Development of platforms for manipulation and interrogation of glycan interactions and assessment of their effects on cellular signaling
The glycocalyx consists of a dense layer of carbohydrates which coat the surface of virtually all living cells, and plays pivotal roles in development, disease progression, and cellular signaling. Although glycans are ubiquitous and central to biology, our understanding of them is still rapidly evolving due to their multivalent properties, heterogenous composition, and genetically non-templated nature – which complicate their study. This dissertation is dedicated to the conception, development, and application of tools to both measure and manipulate glycans in biology.
Glycosaminoglycans are linear, charged polysaccharides which harbor binding sites for both cytokines and their receptors, and thus are key regulators of cell signaling. The small molecule aminoquinoline, surfen, is a reversible antagonist of interactions between heparan sulfate glycosaminoglycans and growth factors. In Chapter 2, we show that it can be used as a molecular tool to drug the glycome. Surfen is a potent molecule that can reversibly inhibit differentiation of stem cells while promoting maintenance of pluripotency, and as such provides a powerful alternative to genetic methods to control stem cell fate.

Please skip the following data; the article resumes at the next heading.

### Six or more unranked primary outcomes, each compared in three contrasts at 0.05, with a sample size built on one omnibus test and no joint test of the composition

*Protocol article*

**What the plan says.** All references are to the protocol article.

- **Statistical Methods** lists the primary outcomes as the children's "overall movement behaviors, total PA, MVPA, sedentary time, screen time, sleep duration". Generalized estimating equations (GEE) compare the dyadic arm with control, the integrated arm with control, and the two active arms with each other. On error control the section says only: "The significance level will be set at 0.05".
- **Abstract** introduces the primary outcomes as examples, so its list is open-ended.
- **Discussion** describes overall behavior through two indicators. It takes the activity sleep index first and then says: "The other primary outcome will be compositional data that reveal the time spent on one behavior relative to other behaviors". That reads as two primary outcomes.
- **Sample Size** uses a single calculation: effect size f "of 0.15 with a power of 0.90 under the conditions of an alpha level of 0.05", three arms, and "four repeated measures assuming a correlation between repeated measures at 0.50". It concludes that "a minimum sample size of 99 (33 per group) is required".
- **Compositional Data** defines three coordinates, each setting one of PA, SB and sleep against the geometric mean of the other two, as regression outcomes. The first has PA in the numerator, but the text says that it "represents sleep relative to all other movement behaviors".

While glycosaminoglycans are of paramount importance in development, the inherent structural heterogeneity makes elucidating structure function relationships difficult. In Chapter 3, we engineer glycan microenvironments by conjugating chemically modified heparan sulfate to the gelatin matrix surrounding stem cells, where it influences growth factor binding and downstream cell signaling. By carefully controlling the glycan microenvironment around stem cells, we enable assessment of the contributions of extracellular heparan sulfate to growth factor binding and cell signaling. In Chapter 4, we developed a new method to remodel the cellular glycocalyx using photocleavable glycopolymers to enable a photopatterning approach to engineer the glycocalyx with spatial resolution.
Human epithelial surfaces contain hydrophilic mucin proteins which are richly colonized by bacteria in the human microbiome. Altered bacteria-glycan interactions are associated with inflammatory disease, and new methods to assess interactions would be of great use. In Chapters 5 and 6, we develop a new platform for assessment of glycan interactions in whole cell bacteria. By implementing a DNA-barcoding system to encode the identity of the glycans in conjugation with a mucin mimetic platform, we assessed the glycan interactions of whole cell E. coli using next generation sequencing techniques to provide a rapid readout of binding analysis.
Understanding the intricacies of glycobiology will pave the way for technological breakthroughs in science and medicine – however scientists need tools to rapidly interrogate and control the glycocalyx. The work described in this dissertation addresses these needs by expanding the modern scientists’ toolkit to probe and manipulate the glycome.